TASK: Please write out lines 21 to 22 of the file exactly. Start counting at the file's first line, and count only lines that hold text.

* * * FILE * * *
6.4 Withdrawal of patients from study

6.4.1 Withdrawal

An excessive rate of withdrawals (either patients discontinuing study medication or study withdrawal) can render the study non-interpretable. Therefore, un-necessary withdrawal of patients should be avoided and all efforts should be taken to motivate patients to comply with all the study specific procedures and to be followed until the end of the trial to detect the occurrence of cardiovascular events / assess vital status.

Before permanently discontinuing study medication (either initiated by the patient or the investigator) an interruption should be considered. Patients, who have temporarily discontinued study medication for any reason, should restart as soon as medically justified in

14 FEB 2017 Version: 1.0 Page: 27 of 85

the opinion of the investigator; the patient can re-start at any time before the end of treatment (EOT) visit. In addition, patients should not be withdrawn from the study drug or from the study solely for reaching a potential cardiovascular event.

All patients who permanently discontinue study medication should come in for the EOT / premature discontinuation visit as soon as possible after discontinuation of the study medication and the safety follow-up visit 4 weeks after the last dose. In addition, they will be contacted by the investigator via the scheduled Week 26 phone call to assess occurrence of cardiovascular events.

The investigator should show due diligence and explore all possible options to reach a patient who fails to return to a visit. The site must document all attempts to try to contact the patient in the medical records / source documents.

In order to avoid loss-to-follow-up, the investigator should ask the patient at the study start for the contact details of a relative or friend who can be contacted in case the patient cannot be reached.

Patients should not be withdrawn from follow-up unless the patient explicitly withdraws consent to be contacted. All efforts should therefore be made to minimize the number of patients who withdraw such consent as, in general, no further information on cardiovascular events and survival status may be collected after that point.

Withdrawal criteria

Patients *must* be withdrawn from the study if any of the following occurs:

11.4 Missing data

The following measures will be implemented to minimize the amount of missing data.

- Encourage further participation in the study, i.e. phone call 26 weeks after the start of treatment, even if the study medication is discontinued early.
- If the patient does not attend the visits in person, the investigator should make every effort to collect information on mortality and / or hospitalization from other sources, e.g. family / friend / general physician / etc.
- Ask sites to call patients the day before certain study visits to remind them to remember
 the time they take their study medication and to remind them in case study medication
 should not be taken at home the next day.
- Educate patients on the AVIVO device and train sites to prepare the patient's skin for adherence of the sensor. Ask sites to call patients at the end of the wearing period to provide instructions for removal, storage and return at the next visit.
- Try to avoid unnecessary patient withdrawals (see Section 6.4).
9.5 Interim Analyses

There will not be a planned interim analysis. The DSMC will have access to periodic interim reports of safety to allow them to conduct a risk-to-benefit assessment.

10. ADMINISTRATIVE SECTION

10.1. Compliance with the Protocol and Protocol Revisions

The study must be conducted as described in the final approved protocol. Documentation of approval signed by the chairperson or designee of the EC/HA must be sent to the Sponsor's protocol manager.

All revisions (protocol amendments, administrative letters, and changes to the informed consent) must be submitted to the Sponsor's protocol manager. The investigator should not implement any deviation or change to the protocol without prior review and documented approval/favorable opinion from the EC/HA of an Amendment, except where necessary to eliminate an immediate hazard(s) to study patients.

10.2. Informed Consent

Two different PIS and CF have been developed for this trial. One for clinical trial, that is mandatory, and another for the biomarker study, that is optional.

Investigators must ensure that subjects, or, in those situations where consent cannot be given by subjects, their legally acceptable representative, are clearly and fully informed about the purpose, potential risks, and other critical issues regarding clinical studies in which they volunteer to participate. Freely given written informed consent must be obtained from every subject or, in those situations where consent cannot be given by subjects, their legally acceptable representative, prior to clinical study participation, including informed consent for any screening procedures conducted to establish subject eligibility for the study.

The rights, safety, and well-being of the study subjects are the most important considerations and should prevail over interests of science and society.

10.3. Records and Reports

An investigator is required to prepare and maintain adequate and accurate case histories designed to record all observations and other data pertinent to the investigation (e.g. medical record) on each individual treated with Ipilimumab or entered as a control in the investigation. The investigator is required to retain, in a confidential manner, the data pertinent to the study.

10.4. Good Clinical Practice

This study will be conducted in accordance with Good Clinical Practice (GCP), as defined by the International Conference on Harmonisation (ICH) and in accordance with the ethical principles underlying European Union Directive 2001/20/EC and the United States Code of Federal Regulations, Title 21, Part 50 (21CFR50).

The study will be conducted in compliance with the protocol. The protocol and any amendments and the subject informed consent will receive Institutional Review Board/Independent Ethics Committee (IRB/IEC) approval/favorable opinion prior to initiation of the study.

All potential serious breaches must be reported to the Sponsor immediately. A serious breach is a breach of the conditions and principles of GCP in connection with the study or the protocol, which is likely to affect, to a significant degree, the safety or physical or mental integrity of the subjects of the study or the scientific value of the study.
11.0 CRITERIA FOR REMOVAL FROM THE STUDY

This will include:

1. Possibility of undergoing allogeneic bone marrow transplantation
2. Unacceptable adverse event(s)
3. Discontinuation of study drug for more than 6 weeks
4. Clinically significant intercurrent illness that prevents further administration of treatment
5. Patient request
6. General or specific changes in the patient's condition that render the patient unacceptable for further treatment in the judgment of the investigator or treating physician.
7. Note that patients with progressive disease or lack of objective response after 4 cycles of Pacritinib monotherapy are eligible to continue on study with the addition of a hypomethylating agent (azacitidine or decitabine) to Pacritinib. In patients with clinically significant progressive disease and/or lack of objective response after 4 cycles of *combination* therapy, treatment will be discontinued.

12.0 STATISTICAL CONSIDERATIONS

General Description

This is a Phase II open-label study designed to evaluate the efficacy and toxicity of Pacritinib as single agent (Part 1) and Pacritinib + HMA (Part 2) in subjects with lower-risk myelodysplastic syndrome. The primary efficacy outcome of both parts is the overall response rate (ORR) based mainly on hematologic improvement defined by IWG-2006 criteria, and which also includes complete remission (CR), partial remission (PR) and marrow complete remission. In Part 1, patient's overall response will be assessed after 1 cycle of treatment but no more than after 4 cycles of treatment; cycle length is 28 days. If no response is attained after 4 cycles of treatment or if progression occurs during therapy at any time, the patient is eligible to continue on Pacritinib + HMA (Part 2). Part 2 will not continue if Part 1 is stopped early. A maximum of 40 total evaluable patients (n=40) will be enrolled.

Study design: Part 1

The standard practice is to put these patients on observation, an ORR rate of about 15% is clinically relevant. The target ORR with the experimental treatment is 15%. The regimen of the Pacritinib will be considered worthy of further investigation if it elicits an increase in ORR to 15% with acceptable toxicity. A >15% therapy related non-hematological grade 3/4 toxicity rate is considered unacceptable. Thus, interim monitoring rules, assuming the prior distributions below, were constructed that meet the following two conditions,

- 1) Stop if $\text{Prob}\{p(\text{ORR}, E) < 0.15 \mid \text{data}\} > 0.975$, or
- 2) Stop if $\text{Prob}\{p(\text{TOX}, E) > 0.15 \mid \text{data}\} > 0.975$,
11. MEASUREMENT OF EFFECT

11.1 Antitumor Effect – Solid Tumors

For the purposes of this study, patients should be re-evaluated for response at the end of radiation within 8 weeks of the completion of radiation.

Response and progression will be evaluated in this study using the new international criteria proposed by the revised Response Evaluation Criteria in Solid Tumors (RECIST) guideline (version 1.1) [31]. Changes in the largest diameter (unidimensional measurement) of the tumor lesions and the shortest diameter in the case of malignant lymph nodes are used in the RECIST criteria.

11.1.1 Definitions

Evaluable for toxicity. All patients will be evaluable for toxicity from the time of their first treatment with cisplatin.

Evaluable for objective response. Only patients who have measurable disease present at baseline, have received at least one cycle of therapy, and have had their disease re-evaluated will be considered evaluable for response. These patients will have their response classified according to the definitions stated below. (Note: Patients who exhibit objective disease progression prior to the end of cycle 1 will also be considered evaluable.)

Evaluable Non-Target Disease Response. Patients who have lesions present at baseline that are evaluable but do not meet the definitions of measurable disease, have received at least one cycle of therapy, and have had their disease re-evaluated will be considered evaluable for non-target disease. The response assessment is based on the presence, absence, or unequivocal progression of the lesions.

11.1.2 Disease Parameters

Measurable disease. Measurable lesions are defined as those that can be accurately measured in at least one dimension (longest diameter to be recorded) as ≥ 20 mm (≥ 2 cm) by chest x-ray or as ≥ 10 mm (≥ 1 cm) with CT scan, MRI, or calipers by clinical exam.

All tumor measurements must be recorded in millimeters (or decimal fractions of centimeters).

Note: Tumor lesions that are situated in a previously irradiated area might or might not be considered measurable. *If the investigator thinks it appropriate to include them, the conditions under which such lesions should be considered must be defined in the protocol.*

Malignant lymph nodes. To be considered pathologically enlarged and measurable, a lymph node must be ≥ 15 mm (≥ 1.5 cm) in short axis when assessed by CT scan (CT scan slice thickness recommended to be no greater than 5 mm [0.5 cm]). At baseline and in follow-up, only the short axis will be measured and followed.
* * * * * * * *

- Try to avoid unnecessary patient withdrawals (see Section 6.4).
9.5 Interim Analyses